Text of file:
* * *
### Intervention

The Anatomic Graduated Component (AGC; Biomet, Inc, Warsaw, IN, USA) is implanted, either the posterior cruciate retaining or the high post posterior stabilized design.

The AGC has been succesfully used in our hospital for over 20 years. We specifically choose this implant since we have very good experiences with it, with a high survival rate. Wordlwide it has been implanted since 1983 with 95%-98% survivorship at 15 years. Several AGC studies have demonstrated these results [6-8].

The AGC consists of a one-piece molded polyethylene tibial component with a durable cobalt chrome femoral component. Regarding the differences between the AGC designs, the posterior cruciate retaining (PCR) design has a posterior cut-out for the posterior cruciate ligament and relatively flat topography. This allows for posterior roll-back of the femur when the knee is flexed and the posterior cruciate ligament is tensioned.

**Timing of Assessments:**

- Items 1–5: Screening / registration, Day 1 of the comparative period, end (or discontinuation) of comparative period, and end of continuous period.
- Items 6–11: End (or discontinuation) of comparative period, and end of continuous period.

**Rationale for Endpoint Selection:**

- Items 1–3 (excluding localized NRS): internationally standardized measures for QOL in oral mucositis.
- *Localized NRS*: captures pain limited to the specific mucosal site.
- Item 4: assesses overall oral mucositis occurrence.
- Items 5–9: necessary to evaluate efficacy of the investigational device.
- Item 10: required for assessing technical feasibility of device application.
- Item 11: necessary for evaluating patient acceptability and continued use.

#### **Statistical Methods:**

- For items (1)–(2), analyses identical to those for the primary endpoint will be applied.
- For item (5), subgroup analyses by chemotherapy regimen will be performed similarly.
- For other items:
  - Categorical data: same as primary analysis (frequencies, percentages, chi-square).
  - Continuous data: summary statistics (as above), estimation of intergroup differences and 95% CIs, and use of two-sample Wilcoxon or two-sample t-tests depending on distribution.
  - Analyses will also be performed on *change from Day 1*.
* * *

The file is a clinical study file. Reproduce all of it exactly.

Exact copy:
### Intervention

The Anatomic Graduated Component (AGC; Biomet, Inc, Warsaw, IN, USA) is implanted, either the posterior cruciate retaining or the high post posterior stabilized design.

The AGC has been succesfully used in our hospital for over 20 years. We specifically choose this implant since we have very good experiences with it, with a high survival rate. Wordlwide it has been implanted since 1983 with 95%-98% survivorship at 15 years. Several AGC studies have demonstrated these results [6-8].

The AGC consists of a one-piece molded polyethylene tibial component with a durable cobalt chrome femoral component. Regarding the differences between the AGC designs, the posterior cruciate retaining (PCR) design has a posterior cut-out for the posterior cruciate ligament and relatively flat topography. This allows for posterior roll-back of the femur when the knee is flexed and the posterior cruciate ligament is tensioned.

**Timing of Assessments:**

- Items 1–5: Screening / registration, Day 1 of the comparative period, end (or discontinuation) of comparative period, and end of continuous period.
- Items 6–11: End (or discontinuation) of comparative period, and end of continuous period.

**Rationale for Endpoint Selection:**

- Items 1–3 (excluding localized NRS): internationally standardized measures for QOL in oral mucositis.
- *Localized NRS*: captures pain limited to the specific mucosal site.
- Item 4: assesses overall oral mucositis occurrence.
- Items 5–9: necessary to evaluate efficacy of the investigational device.
- Item 10: required for assessing technical feasibility of device application.
- Item 11: necessary for evaluating patient acceptability and continued use.

#### **Statistical Methods:**

- For items (1)–(2), analyses identical to those for the primary endpoint will be applied.
- For item (5), subgroup analyses by chemotherapy regimen will be performed similarly.
- For other items:
  - Categorical data: same as primary analysis (frequencies, percentages, chi-square).
  - Continuous data: summary statistics (as above), estimation of intergroup differences and 95% CIs, and use of two-sample Wilcoxon or two-sample t-tests depending on distribution.
  - Analyses will also be performed on *change from Day 1*.